The 2008 annual conference will be held at the Aston Business School Conference Centre, which is located in Birmingham city centre, just a five minute taxi ride or fifteen minute walk from New Stree Station. Fully residential delegates will be accommodated on-site in ensuite bedrooms.

Conference Programme

Tuesday 18th November 2008 – Day 1 (click here for day 2)

Click on title to view abstract (PDFs):



09.15 – 09.45

Registration and coffee

09.45 – 10.00

Welcome and introductions

10.00 – 11.00


Time for Change: challenging higher educational development Dr Liz Beaty

11.00 – 11.30 Coffee break
11.30 – 12.00 Discussion groups
12.00 – 12.45

Parallel Session 1

  1. Cultural, Pedagogical and Administrative Observations and Reflections on Transferring a Taught PG Cert Course to a Middle Eastern UniversityViv Lever and Adrian Brockett
  2. Should Education Managers Become Management Educators?Gill Tunney
  3. Professional Standards and Professional Bodies: common agenda for the future?Andrea Lea
  4. Stakeholders, Strategies and the Status Quo … evaluating the impact of the Learning and Teaching Enhancement Unit at a London UniversityBridget Middlemas and John Shaw
  5. “The swings and roundabouts of placement learning.” (The erosion and enhancement of skills and knowledge)Simon Bedford and Carol Martin

12.45 – 13.45 Lunch
13.45 – 15.15 Parallel Session 2

  1. Learning and Teaching and the Games Generation: does it change how we think and do in educational developmentAndré van der Westhuizen
  2. Developing a ‘Vision for Learning’: embedding enquiry-based learning in the learning culture at the University of Birmingham to promote sustainable, institution-wide learning and teaching enhancementCorony Edwards and Mike McLinden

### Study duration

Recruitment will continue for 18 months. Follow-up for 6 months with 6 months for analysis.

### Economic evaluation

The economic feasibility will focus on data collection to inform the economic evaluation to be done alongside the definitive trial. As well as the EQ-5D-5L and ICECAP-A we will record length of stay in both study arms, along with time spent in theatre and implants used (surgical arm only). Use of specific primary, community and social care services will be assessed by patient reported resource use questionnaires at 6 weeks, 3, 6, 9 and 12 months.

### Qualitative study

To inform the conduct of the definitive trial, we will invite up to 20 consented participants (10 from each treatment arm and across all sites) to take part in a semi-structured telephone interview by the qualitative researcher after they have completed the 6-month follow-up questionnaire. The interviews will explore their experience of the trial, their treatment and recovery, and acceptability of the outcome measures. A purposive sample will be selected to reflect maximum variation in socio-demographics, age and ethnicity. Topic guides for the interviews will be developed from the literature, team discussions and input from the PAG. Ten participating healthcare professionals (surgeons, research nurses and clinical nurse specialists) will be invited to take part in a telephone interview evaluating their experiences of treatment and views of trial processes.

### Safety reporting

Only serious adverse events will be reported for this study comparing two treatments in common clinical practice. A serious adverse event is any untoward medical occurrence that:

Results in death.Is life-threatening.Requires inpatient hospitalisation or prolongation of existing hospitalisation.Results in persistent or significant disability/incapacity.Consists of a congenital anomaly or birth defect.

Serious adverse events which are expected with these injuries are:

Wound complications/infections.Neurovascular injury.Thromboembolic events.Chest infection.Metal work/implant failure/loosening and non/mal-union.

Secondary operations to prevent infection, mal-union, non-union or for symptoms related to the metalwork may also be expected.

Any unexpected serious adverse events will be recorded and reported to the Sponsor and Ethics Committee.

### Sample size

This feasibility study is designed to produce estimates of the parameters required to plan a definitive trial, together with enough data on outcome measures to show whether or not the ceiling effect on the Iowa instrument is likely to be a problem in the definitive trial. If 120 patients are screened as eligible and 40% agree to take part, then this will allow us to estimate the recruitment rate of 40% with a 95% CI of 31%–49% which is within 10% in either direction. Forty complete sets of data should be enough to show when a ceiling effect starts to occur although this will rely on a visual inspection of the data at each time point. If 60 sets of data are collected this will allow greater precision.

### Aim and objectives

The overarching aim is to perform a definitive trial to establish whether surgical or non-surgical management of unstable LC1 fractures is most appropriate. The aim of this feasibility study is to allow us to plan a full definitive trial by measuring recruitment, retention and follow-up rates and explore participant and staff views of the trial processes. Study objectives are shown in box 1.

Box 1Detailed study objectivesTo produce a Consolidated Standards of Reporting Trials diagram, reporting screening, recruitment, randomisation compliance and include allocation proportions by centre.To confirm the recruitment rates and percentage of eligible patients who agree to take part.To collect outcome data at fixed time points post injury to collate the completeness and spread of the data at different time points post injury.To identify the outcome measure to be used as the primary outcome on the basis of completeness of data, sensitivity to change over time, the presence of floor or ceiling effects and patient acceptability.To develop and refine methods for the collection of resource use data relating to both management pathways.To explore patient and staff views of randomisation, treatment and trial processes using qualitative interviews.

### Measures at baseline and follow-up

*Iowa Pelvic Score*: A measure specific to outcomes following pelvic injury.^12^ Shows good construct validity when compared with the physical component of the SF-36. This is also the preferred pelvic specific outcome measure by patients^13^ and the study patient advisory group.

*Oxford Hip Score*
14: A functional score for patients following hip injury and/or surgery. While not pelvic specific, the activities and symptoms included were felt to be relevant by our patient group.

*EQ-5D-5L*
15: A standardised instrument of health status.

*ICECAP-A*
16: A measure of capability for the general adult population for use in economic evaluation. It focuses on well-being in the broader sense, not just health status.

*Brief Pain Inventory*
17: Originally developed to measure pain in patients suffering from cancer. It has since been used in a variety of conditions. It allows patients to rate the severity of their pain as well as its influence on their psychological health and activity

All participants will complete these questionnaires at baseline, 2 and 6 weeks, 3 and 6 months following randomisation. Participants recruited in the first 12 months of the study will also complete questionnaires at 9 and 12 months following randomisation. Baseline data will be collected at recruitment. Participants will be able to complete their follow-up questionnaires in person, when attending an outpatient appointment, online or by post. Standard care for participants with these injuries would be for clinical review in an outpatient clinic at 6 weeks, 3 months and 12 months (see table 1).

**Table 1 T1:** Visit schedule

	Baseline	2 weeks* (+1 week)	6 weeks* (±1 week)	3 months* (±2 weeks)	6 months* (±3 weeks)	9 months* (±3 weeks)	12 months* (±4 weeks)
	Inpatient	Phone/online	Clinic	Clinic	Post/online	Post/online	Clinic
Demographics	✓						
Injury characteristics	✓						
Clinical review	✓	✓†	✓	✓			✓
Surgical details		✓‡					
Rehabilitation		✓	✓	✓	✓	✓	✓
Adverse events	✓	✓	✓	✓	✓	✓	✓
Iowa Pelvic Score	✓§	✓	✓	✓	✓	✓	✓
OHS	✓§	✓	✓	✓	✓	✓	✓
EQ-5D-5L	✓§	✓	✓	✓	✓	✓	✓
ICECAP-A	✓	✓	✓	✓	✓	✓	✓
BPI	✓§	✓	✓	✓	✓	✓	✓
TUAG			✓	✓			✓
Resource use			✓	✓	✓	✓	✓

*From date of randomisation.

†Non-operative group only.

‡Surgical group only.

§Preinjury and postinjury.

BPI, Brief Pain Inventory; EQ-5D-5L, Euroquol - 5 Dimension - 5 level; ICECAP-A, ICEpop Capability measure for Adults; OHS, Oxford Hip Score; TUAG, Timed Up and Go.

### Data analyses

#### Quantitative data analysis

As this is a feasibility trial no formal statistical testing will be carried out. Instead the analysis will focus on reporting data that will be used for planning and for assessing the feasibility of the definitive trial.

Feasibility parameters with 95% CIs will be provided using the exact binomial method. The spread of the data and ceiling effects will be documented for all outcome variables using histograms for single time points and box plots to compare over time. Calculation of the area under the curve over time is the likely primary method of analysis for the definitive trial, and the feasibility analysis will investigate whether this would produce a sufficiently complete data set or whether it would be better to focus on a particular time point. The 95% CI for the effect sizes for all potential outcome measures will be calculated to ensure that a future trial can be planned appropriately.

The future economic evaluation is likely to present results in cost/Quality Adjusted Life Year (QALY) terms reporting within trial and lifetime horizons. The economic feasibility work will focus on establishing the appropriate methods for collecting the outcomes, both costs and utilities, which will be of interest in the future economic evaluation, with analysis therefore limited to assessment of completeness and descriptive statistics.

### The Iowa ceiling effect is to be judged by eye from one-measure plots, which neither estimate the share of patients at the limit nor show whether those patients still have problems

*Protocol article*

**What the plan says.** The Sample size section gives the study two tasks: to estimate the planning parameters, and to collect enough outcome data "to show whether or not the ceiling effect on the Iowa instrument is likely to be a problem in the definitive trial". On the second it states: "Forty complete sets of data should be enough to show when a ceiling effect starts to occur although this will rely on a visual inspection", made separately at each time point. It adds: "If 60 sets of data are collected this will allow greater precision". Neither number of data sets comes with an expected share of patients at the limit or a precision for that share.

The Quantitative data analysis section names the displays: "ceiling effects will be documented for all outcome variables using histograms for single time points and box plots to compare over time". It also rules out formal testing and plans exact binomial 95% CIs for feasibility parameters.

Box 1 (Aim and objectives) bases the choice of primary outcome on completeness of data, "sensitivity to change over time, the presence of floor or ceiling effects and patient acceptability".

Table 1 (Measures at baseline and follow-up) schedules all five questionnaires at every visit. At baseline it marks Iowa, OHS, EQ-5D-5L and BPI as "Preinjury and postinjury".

3. Educational, Staff and Learning Development – defining the tribes and territories and planning the campaignPeter Hartley, Becka Currant and Pete Sayers
  4. Educational Development and the CETL Assessment for Learning: visions for the future or a detour along the way?Liz McDowell
  5. Re-animating the Values Base of Our WorkDavid Baume
  6. Engaging the Professoriate: recognising and brokering the potential of professors as educational developers Bruce Macfarlane

15.15 – 15.30 Break
15.30 – 16.15

Parallel Session 3

  1. Writers’ Retreats for Academics and Postgraduate: a values based, holistic approach to professional development in academiaSarah Moore
  2. Postgraduate Certificates in Academic Practice/Learning and Teaching – should they be compulsory for new academics? Shelley Drew and Maxine Lintern
  3. The Student Skills Agenda in Higher Education – whose responsibility?Stephanie Aiken
  4. Educational Development: purpose and practice within globally oriented higher education Elizabeth Grant
  5. Old Stories, New Narrators: reworking initial professional development using e-learning to maximise inclusivity and resources Ruth Pilkington

16.30 – 17.15

Parallel Session 4

  1. Sustaining Communities of Practice: fellowships and enquiry groupsGina Wisker
  2. CPD, Who is it For, What is it For, Why Bother? Sally Bradley, Sandy Cope, Karin Crawford and Andrew Rothwell
  3. Encouraging Internationalised Practice Through CPD Lynnette Matthews
  4. Technology, Values and Academic PracticeLawrie Phipps
  5. Curriculum Design: whose agenda?Pam Houghton and Janet Lange

17.15 – 18.15 Reading Group
19.00 – 19.30

Drinks reception

19.30 Dinner